Liz Truss calls for more sanctions to constrain Putin's aggression in Ukraine

The Foreign Secretary urged allies to commit to further waves of sanctions against Russia and “constrain further aggression”

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The Foreign Secretary said Russian President Vladimir Putin was “humiliating himself on the world stage” as she repeated calls to increase support for Ukraine in defending itself against his invasion, including by easing access to NATO-standard equipment.

Ms Truss will travel to Berlin on Saturday to meet NATO foreign ministers and will push for a “strengthened and modernised” version of the western military alliance, the Foreign Office said.

At the G7 on Thursday, the Foreign Secretary said: “Putin is humiliating himself on the world stage.

"We must ensure he faces a defeat in Ukraine that denies him any benefit and ultimately constrains further aggression.”

Liz Truss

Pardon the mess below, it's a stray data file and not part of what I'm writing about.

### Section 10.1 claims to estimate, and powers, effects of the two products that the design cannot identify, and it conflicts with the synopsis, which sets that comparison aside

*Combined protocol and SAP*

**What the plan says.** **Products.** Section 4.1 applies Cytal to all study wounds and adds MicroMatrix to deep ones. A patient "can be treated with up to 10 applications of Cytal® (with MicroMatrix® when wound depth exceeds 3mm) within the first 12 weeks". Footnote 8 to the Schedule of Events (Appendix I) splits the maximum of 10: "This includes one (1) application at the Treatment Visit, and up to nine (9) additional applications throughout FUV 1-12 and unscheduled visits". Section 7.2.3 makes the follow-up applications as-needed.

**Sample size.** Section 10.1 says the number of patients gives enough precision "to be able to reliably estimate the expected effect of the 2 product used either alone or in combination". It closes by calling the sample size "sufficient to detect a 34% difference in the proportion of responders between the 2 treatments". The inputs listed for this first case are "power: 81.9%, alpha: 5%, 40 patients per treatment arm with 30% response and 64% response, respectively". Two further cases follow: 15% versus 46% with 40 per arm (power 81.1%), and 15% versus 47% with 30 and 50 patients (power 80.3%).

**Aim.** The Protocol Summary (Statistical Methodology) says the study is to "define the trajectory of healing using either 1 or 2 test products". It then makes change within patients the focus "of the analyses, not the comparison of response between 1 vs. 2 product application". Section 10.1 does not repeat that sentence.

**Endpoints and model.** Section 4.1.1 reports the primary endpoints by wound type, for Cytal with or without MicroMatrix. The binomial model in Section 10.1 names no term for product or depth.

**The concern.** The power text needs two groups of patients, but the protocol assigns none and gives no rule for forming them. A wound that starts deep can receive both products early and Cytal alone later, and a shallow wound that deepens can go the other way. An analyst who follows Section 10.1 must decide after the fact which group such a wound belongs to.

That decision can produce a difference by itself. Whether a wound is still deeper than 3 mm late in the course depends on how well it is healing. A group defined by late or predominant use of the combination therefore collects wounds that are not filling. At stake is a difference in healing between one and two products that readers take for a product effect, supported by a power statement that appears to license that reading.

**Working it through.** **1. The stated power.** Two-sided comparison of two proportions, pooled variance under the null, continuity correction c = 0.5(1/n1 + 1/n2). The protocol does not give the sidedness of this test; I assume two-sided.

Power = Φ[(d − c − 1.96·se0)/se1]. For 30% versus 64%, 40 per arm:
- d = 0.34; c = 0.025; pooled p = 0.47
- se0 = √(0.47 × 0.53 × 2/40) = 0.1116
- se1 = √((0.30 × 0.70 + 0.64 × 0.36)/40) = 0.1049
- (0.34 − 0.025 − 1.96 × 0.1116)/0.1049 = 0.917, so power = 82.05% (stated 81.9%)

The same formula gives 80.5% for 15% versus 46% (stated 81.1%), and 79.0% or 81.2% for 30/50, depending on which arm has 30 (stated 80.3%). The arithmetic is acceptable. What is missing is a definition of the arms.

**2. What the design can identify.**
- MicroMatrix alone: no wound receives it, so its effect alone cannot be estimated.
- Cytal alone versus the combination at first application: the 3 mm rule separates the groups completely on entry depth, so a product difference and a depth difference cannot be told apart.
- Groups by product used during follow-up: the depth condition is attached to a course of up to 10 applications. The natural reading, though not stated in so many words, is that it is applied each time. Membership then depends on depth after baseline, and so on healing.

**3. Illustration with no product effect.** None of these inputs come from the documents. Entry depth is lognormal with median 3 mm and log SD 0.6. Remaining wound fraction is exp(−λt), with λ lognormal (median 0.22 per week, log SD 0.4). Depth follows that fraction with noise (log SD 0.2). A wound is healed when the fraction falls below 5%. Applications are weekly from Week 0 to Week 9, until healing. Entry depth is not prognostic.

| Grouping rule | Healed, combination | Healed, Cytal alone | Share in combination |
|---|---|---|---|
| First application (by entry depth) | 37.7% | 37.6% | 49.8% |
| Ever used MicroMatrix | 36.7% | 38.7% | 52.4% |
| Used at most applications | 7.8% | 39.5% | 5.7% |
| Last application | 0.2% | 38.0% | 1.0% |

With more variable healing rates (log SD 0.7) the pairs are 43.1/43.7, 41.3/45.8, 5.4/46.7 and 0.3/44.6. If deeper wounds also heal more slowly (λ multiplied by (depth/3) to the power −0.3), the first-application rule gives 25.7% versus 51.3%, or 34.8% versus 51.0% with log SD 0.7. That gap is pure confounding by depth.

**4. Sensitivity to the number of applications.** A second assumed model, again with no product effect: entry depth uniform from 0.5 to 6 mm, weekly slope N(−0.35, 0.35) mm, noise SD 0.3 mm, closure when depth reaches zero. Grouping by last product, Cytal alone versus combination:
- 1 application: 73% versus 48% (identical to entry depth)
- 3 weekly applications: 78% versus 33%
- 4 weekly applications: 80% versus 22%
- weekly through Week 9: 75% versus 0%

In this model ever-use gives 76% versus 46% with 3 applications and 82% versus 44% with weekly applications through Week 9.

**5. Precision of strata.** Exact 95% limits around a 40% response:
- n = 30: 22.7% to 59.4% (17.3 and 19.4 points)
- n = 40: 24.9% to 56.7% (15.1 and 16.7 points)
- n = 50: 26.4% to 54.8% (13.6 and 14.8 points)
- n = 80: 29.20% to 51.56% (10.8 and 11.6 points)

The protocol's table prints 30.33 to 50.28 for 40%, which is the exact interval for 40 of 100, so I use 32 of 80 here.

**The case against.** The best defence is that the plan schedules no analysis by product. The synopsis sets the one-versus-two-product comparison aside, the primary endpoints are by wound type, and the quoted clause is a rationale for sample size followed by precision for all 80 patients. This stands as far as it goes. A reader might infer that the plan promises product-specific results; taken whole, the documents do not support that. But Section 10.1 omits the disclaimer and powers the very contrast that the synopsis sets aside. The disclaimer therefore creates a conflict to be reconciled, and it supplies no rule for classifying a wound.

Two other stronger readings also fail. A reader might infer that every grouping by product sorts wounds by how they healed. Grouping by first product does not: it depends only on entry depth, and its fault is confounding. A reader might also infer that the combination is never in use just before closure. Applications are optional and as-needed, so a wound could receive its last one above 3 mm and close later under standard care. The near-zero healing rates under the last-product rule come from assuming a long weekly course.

Liz Truss
Vladimir Putin has humiliated himself, according to Ms Truss
Vladimir Putin has humiliated himself, according to Ms Truss

She added: “The best long-term security for Ukraine will come from it being able to defend itself.

"That means providing Ukraine with a clear pathway to NATO-standard equipment.”

Thursday’s meeting also saw Ms Truss encourage other ministers to commit to further waves of sanctions for as long as Russian troops stay in Ukraine, the Foreign Office said.

The G7 foreign ministers will be joined by the Ukrainian and Moldovan foreign ministers at another meeting in Schleswig-Holstein on Friday where they will discuss Ukraine.

It follows an announcement from Finland’s leaders on Thursday that they support the country joining NATO, less than 24 hours after signing a historic security pact with the UK.

On Wednesday, Boris Johnson agreed to “mutual security assurances” with both Sweden and Finland, which could see British troops sent to Nordic nations in the event of a Russian invasion.

Finland has previously opted to stay neutral and keep out of NATO for fear of antagonising Russia.

But public support for joining the western military alliance has grown in the country since Mr Putin began his attack on Ukraine in February.

Finland shares an 830-mile land border with Russia, with major city St Petersburg only a few hours drive from the divide.